‘Five Came Back’ is a three part Netflix documentary about five Hollywood directors who ended up shooting and making documentaries for the US government about the Second World War, often from the battlefront and in genuine peril.
My parents lived through WW2 and my dad was a conscript in the years after the war, stationed in Egypt. My mum would often talk about hearing the planes fly overhead s they huddled in a bunker at the end of the garden, Nazi bombers on raids in Liverpool. In contrast, my dad never once spoke to me about his experiences. I had the very strong sense that it was too upsetting for him.
So I have a personal interest and connection through my parents to what is becoming an increasingly distant conflict, especially for younger generations. I was looking forward very much to this documentary but was not fully prepared for how heavily it would land on me.
It’s a stunning documentary series, filled with footage and story I had never seen or heard before.
Constructed over three episodes it follows the journey for Frank Capra, George Stevens, John Ford, William Wyler and John Huston, five Hollywood legends who were increasingly drawn into madness and inhuman behaviour. D Day was enough to see John Ford disappear into bottles of booze and effectively end his filming of the conflict.
I won’t say too much as you should watch yourself, but what I will say is that for me personally, it re-ignited the reasons why I choose to do what I do.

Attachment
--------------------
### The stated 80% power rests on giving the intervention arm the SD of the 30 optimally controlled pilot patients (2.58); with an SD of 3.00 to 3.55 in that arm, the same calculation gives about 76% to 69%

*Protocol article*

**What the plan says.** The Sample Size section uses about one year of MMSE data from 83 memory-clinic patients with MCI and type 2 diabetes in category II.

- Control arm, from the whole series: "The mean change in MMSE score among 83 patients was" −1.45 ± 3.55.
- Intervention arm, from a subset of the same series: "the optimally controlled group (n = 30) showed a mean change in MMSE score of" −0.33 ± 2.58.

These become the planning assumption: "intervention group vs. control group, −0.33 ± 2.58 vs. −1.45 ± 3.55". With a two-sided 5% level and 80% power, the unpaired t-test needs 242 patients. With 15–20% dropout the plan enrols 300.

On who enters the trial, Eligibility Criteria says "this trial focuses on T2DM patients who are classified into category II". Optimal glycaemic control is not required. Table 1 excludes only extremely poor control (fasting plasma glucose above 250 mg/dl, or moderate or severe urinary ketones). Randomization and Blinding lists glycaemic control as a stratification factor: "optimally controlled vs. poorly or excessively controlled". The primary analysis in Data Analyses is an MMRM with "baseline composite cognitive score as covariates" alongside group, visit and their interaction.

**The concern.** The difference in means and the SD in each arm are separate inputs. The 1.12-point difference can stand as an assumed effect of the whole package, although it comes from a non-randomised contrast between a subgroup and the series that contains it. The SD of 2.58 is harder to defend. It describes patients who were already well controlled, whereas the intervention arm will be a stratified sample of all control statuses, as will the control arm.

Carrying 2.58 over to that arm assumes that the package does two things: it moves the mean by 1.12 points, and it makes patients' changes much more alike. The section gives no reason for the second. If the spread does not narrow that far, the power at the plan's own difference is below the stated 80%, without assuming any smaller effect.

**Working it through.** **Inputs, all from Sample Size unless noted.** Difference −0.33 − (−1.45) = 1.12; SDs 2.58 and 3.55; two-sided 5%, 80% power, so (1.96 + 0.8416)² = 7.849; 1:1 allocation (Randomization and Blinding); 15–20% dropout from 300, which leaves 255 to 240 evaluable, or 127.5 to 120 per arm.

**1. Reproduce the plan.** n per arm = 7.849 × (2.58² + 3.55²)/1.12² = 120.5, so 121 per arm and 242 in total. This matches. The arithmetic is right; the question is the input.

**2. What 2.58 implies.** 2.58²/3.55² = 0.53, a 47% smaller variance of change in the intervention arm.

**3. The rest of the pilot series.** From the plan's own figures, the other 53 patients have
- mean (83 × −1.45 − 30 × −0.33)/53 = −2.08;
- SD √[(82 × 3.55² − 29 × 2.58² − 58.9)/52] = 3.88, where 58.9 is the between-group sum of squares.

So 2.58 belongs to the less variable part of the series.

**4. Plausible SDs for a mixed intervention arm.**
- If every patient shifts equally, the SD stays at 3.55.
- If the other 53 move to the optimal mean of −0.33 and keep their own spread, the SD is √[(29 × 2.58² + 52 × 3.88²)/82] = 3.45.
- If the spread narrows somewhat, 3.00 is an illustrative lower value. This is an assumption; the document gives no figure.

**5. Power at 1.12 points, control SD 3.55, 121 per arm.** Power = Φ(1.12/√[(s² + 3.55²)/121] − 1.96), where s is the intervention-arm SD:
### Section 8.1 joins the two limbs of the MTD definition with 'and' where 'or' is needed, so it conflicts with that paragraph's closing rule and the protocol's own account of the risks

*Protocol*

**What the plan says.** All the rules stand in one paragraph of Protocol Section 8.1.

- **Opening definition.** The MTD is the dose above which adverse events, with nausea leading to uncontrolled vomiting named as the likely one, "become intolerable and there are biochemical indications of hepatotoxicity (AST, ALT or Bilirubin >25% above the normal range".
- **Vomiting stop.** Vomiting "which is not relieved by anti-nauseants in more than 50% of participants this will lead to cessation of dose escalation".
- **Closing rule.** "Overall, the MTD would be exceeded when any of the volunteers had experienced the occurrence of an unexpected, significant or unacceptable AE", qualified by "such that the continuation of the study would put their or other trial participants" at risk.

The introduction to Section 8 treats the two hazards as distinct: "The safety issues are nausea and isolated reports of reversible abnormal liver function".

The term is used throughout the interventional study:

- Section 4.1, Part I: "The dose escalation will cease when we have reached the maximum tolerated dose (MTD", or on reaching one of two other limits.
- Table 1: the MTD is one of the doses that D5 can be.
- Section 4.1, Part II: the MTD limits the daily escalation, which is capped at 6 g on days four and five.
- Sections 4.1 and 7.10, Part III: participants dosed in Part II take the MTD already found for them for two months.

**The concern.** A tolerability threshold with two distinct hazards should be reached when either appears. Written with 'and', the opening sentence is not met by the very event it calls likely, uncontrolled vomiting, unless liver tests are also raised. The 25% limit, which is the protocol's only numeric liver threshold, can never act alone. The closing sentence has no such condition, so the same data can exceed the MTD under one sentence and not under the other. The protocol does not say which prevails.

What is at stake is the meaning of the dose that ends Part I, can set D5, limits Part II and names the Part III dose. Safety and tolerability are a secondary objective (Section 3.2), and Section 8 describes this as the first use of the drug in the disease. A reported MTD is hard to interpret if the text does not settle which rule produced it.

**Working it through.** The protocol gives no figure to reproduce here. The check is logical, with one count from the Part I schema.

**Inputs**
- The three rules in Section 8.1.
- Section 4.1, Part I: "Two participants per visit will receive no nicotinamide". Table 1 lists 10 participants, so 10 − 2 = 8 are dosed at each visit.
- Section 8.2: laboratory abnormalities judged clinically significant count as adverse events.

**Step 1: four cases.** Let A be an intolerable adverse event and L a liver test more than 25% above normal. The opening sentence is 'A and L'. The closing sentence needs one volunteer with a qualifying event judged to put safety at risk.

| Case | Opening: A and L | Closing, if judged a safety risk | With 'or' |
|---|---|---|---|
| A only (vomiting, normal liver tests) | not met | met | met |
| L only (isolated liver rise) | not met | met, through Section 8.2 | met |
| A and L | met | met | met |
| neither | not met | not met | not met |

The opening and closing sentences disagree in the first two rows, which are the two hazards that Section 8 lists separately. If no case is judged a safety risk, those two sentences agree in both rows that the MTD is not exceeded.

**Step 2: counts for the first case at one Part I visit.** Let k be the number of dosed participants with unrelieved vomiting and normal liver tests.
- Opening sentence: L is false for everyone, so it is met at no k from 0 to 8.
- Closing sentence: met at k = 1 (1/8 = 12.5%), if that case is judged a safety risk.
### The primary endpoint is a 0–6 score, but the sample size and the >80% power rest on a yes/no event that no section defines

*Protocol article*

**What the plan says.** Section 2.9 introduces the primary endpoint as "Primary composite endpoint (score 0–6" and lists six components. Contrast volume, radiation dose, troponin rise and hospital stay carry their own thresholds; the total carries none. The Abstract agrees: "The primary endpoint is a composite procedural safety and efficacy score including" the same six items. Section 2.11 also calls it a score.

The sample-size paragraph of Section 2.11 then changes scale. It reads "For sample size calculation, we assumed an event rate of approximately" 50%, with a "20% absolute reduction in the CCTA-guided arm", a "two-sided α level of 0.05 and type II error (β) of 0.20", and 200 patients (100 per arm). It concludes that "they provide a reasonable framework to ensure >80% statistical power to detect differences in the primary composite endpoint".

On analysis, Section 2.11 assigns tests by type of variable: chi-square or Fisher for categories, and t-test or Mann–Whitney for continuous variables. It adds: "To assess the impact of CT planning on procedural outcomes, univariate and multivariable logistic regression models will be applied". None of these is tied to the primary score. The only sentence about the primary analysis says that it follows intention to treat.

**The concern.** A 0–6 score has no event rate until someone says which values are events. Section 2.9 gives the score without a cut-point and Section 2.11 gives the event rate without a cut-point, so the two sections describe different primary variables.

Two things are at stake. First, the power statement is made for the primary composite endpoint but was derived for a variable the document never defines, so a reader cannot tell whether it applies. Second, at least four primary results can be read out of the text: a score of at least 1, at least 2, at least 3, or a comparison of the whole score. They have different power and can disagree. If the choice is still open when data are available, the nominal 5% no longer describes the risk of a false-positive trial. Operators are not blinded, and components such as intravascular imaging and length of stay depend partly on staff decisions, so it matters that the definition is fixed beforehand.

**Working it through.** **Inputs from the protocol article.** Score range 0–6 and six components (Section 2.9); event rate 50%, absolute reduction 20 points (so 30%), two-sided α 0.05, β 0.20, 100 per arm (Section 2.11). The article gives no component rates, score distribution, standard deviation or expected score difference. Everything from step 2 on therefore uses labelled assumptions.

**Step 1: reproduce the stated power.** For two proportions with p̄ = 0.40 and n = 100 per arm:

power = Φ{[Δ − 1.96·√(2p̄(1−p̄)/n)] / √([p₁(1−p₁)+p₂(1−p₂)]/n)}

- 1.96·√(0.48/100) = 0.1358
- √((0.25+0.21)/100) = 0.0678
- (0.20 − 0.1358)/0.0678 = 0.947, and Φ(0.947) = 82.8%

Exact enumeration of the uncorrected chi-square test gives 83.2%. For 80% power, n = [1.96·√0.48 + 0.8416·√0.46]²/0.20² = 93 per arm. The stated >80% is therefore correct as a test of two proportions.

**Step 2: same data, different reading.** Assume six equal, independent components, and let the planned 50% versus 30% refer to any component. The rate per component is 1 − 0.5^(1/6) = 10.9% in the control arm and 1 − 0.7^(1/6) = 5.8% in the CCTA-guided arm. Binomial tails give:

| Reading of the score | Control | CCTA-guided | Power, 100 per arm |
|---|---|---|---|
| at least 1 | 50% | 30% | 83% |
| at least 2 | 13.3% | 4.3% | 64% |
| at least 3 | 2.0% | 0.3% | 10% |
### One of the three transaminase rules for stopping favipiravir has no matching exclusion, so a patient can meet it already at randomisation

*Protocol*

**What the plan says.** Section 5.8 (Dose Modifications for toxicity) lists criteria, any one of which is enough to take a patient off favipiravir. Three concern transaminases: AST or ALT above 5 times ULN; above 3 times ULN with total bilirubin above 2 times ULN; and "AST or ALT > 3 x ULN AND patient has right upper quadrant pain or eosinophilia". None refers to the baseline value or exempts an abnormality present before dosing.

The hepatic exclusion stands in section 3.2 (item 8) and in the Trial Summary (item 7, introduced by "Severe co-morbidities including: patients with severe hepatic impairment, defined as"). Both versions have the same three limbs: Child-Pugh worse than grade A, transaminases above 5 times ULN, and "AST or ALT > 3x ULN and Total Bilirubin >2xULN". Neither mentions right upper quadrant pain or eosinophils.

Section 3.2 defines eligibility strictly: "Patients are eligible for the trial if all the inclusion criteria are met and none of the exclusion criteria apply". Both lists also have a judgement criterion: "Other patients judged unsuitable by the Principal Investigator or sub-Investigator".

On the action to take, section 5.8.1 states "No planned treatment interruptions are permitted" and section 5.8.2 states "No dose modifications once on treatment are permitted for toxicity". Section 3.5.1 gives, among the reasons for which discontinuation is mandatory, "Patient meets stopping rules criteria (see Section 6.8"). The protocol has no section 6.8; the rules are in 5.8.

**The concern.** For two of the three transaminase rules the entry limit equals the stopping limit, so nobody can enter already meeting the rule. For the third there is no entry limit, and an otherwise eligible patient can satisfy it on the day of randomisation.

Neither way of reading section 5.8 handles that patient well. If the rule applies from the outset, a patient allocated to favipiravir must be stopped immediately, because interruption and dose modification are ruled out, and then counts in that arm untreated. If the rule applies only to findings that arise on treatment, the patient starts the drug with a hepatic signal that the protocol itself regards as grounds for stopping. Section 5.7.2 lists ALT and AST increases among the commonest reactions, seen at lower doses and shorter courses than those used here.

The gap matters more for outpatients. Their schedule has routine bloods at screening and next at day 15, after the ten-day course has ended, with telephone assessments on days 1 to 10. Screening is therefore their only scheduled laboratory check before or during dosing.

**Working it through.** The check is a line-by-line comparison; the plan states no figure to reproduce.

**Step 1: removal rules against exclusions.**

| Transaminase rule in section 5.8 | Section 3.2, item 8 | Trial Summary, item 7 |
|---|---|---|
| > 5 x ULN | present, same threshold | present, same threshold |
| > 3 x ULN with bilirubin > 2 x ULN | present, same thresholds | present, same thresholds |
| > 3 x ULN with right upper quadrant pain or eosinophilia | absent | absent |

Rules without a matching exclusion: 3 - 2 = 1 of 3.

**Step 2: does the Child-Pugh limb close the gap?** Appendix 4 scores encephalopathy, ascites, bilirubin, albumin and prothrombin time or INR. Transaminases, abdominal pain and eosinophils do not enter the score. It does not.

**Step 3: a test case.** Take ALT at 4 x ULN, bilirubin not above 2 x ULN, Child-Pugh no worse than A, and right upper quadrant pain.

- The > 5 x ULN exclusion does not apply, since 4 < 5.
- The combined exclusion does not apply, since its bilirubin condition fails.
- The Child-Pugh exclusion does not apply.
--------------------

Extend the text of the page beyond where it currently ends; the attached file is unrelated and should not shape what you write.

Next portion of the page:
To tell stories that make a difference.
All of these Hollywood legends returned to LA and in due course produced their best work….
Of all their stories, Frank Capra stuck with me the most.
Director of arguably one of the greatest movies of all time, ‘It’s a Wonderful Life’ was shown in the documentary in a clip from when he was recognised by the AFI and given a lifetime achievement award. His words, which you can hear and watch above and read below, really hit home and hard.
He attributed his success to…
‘The love of people. Add two simple ideals to this love of people. The freedom of each individual and the equal importance of each individual, and you have the principle upon which I have based all my films.’
He then offered a word to the new generation of filmmakers (which was at the time in the eighties and of course feels just as relevant today).
‘Don’t follow trends, start trends. Don’t compromise, believe in yourself.’
And then the gut punch.
‘Because only the valiant should create. Only the daring should make films. And only the morally courageous are worthy of speaking to their fellow men for two hours and in the dark.’
And so it’s only apt that over the last few days I have been reworking the screenplay for ‘Rocketboy’ with Judy. It’s time to shoot for the moon, or perhaps even beyond it.
Onwards and upwards!